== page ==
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    ABSTRACT: Positive associations between medication adherence and beneficial outcomes primarily come from studying filling/consumption behaviors after therapy initiation. Few studies have focused on what happens before initiation, the point from prescribing to dispensing of an initial prescription. Our objective was to provide guidance and encourage high-quality research on the relationship between beneficial outcomes and initial medication adherence (IMA), the rate initially prescribed medication is dispensed. Using generic adherence terms, an international research panel identified IMA publications from 1966 to 2014. Their data sources were classified as to whether the primary source reflected the perspective of a prescriber, patient, or pharmacist or a combined perspective. Terminology and methodological differences were documented among core (essential elements of presented and unpresented prescribing events and claimed and unclaimed dispensing events regardless of setting), supplemental (refined for accuracy), and contextual (setting-specific) design parameters. Recommendations were made to encourage and guide future research. The 45 IMA studies identified used multiple terms for IMA and operationalized measurements differently. Primary data sources reflecting a prescriber's and pharmacist's perspective potentially misclassified core parameters more often with shorter/nonexistent pre- and postperiods (1-14 days) than did a combined perspective. Only a few studies addressed supplemental issues, and minimal contextual information was provided. General recommendations are to use IMA as the standard nomenclature, rigorously identify all data sources, and delineate all design parameters. Specific methodological recommendations include providing convincing evidence that initial prescribing and dispensing events are identified, supplemental parameters incorporating perspective and substitution biases are addressed, and contextual parameters are included. Copyright © 2015 International Society for Pharmacoeconomics and Outcomes Research (ISPOR). Published by Elsevier Inc. All rights reserved.
    No preview · Article · May 2015 · Value in Health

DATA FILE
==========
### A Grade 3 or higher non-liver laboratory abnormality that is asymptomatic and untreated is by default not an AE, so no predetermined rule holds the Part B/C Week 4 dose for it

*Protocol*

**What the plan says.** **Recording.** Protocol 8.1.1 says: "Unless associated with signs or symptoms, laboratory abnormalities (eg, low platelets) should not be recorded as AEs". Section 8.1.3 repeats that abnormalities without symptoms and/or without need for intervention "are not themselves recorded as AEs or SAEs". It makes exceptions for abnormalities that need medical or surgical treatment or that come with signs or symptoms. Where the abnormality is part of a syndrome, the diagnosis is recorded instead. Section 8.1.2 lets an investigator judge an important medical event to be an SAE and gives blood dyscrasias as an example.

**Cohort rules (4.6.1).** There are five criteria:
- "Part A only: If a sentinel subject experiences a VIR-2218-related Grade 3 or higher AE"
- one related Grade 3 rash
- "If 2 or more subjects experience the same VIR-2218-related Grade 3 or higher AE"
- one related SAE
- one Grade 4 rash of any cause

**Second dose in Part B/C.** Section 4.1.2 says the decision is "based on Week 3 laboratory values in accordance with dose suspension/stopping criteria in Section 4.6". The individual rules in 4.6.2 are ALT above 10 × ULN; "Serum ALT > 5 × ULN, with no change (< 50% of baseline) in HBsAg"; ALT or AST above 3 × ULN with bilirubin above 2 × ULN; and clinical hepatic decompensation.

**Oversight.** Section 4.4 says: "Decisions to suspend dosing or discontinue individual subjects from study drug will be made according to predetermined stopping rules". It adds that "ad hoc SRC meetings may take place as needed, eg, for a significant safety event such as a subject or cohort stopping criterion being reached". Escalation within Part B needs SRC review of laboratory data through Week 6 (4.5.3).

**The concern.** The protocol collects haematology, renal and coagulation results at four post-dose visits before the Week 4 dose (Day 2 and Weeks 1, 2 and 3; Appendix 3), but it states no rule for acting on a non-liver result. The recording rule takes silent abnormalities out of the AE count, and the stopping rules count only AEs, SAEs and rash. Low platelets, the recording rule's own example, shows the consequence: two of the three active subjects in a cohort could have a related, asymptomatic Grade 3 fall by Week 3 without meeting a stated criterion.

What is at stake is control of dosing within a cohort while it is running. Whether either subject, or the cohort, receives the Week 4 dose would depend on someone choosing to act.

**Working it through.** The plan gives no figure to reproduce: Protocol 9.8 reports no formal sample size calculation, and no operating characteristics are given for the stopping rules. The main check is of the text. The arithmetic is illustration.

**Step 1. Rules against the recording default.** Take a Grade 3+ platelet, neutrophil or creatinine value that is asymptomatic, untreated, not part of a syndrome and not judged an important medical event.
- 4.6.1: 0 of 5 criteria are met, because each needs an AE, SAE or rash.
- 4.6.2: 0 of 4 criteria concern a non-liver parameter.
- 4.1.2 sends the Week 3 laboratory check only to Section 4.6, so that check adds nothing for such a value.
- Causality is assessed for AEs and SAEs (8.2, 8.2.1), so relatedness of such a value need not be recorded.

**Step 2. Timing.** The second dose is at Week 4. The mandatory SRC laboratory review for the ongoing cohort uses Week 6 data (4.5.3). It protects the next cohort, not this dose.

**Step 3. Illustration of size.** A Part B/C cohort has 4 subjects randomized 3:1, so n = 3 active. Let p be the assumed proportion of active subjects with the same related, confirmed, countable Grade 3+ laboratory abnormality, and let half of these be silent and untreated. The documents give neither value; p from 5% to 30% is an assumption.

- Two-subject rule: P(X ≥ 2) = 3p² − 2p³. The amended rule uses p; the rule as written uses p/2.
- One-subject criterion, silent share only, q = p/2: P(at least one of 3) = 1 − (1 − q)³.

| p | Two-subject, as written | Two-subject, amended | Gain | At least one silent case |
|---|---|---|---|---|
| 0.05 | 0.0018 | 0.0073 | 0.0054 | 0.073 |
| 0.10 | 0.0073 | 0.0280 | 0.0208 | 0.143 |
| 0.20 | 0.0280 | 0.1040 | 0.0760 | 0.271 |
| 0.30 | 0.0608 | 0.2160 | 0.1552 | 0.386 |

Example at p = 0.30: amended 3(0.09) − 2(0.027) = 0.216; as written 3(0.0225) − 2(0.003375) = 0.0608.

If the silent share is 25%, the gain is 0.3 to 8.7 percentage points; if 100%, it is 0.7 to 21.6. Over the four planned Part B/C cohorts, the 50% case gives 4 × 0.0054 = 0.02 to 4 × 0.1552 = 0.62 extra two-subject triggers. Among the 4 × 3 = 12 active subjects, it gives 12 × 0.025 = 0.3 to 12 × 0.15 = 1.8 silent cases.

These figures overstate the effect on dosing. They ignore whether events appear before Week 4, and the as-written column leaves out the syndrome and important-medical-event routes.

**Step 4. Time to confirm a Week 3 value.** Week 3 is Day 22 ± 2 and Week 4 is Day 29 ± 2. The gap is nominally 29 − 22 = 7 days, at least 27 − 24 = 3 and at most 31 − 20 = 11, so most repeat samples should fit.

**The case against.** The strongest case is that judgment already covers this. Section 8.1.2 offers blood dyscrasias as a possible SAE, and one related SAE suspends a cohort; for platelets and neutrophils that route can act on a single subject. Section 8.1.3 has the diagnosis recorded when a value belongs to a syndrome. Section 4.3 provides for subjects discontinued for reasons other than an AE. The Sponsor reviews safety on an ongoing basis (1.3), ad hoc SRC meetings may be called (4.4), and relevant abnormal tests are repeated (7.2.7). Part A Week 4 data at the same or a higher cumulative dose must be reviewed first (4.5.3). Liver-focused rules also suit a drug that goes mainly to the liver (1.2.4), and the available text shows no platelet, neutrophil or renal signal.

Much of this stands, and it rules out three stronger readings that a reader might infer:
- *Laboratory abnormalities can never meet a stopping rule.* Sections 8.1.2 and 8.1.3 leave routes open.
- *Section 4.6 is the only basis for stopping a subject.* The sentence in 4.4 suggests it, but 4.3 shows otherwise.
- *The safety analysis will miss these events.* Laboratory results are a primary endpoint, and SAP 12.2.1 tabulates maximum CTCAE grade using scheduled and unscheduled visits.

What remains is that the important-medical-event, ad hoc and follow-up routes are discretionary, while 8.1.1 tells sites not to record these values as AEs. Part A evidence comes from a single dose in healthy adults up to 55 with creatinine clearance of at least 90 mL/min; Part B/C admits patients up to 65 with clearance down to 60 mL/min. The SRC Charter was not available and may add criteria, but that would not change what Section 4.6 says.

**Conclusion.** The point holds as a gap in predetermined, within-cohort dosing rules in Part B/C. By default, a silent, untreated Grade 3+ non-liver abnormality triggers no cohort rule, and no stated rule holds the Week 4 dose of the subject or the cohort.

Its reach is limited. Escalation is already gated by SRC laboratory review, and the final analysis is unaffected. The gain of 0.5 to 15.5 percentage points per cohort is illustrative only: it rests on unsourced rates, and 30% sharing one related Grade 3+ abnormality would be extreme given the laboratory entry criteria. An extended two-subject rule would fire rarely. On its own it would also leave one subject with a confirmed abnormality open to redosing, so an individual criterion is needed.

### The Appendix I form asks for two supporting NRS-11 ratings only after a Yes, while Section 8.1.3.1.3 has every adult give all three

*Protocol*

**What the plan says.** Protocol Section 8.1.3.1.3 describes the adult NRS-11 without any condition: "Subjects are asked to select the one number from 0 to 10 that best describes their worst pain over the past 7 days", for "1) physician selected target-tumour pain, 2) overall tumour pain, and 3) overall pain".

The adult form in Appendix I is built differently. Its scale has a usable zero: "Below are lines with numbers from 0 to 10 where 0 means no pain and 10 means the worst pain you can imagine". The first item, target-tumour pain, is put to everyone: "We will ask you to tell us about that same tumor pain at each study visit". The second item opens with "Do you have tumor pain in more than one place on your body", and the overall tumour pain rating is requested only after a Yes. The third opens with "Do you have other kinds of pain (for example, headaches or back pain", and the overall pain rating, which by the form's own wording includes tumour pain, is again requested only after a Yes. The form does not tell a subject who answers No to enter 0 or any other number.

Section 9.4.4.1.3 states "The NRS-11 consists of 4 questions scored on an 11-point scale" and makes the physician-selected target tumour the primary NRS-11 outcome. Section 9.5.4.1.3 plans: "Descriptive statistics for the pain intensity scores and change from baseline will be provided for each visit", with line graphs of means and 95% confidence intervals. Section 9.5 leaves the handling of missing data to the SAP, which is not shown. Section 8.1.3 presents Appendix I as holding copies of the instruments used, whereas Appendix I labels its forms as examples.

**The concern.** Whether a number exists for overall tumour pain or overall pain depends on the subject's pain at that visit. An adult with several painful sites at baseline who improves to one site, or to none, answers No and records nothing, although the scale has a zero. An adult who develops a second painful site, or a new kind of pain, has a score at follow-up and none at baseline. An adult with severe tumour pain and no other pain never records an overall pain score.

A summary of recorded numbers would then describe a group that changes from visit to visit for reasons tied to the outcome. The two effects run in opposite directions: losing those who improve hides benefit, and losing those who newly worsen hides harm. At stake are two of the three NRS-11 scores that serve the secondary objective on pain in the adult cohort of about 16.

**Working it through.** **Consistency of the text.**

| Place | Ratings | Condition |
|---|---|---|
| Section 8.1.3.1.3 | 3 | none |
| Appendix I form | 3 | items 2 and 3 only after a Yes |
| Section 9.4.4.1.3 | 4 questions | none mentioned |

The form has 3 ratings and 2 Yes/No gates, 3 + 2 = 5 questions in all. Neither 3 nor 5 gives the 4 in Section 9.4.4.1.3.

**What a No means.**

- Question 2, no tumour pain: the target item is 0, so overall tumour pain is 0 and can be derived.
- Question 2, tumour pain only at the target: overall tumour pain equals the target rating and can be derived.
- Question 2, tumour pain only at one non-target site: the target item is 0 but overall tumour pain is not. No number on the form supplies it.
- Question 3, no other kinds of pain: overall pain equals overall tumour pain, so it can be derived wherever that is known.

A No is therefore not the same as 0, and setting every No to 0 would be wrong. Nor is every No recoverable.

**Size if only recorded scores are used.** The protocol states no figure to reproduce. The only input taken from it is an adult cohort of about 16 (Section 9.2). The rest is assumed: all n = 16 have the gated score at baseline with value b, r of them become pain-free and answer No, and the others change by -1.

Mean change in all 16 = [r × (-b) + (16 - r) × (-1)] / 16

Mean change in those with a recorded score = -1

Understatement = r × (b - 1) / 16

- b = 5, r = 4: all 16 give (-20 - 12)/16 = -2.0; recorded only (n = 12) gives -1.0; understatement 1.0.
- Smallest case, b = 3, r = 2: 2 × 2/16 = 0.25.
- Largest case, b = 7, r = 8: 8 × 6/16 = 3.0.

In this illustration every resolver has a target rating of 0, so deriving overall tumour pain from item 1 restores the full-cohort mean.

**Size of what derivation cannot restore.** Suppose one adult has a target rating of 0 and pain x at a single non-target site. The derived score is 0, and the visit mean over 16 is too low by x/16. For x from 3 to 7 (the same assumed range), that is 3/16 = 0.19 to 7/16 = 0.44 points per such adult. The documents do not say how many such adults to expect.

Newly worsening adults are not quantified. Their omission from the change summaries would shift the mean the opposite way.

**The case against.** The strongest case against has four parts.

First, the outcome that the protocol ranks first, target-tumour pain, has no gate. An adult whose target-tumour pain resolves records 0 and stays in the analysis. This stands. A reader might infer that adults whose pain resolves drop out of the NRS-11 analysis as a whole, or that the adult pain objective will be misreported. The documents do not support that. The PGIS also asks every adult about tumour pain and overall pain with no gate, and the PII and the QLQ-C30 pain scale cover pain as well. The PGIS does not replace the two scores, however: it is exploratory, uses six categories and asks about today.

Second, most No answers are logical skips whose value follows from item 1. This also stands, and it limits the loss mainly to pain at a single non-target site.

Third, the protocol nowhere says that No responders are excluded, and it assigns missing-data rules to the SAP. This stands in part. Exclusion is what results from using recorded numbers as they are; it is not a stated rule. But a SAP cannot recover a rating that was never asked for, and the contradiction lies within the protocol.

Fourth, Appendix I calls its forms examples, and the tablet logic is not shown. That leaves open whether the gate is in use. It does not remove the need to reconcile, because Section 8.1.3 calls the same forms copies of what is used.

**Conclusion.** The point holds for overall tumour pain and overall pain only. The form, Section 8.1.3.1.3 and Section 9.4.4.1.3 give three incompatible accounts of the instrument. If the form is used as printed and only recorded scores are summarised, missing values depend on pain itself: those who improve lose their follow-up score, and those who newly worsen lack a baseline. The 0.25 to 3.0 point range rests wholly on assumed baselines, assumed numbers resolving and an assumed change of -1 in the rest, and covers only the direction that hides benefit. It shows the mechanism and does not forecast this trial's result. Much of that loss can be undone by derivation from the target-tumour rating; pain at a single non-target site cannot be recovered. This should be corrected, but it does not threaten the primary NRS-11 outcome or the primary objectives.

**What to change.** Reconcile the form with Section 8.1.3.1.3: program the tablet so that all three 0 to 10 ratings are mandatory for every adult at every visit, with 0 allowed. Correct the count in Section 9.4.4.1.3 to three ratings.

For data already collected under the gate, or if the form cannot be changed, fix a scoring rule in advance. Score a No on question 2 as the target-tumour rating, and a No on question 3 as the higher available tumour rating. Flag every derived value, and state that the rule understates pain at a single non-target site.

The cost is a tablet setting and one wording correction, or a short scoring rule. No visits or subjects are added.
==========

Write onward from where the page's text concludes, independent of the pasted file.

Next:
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    • "Medication adherence is defined as the patient's decision to accept and follow the instructions for taking the prescribed medication [1] [2]. In the setting of chronic medical conditions such as hypertension and hypercholesterolemia, poor MA leads to worse medical treatment outcomes, higher hospitalization rates, and increased health care costs [3] [4]. Because of this, adherence has "
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    ABSTRACT: To evaluate the effectiveness of motivational interviewing (MI) in improving medication adherence in older patients being treated by polypharmacy. Cluster randomized clinical trial in 16 primary care centers with 27 health care providers and 154 patients. Thirty-two health care providers were assigned to an experimental (EG) or control group (CG). MI training program and review of patient treatments. Providers in the EG carried out MI, whereas those in the CG used an "advice approach". Three follow-up visits were completed, at 15 days and at 3 and 6 months. Medication adherence in both groups was compared (p<0.05). Patients recruited: 70/84 (EG/CG). Mean age: 76 years; female: 68.8%. The proportion of subjects changing to adherence was 7.6% higher in the EG (p<0.001). Therapeutic adherence was higher for patients in the EG (OR=2.84), women (OR=0.24) and those with high educational levels (OR=3.93). A face-to-face motivational approach in primary care helps elderly patients with chronic diseases who are being treated by polypharmacy to achieve an improved level of treatment adherence than traditional strategies of providing information and advice. MI is a patient-centered approach that can be used to improve medication adherence in primary care. This trial is registered at ClinicalTrials.gov (NCT01291966). Copyright © 2015 Elsevier Ireland Ltd. All rights reserved.
    Full-text · Article · Mar 2015 · Patient Education and Counseling